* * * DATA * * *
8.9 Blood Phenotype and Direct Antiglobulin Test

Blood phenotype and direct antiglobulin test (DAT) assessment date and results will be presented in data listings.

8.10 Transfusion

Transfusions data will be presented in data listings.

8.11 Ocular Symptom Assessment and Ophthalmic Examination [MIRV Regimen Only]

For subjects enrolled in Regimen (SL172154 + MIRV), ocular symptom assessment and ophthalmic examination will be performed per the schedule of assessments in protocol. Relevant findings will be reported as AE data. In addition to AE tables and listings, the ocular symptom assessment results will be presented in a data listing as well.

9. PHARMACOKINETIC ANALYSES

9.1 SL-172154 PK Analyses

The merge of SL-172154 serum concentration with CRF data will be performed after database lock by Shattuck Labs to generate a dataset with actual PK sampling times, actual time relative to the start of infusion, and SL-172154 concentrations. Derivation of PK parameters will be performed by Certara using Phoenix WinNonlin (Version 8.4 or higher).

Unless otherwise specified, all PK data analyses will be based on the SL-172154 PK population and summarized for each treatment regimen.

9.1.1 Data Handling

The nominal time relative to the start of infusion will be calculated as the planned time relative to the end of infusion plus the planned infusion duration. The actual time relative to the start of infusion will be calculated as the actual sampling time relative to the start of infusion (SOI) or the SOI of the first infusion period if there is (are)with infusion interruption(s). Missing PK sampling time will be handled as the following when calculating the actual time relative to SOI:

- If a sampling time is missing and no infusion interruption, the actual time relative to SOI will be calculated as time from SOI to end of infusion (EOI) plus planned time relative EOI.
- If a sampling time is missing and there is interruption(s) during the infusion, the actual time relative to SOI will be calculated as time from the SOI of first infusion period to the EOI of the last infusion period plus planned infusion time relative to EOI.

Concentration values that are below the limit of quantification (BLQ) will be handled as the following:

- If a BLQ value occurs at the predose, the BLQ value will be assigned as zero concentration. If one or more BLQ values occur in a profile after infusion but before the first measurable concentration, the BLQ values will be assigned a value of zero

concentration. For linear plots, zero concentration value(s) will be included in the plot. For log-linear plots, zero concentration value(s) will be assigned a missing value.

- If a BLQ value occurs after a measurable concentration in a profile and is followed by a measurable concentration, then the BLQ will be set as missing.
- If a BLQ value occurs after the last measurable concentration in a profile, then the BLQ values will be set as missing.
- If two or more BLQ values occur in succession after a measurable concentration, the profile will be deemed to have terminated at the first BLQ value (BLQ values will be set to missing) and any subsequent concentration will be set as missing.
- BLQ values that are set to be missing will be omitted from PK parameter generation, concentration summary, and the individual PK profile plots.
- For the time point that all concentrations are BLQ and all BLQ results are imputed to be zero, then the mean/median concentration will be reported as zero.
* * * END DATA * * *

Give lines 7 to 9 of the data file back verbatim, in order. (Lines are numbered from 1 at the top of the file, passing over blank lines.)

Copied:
9. PHARMACOKINETIC ANALYSES

9.1 SL-172154 PK Analyses

The merge of SL-172154 serum concentration with CRF data will be performed after database lock by Shattuck Labs to generate a dataset with actual PK sampling times, actual time relative to the start of infusion, and SL-172154 concentrations. Derivation of PK parameters will be performed by Certara using Phoenix WinNonlin (Version 8.4 or higher).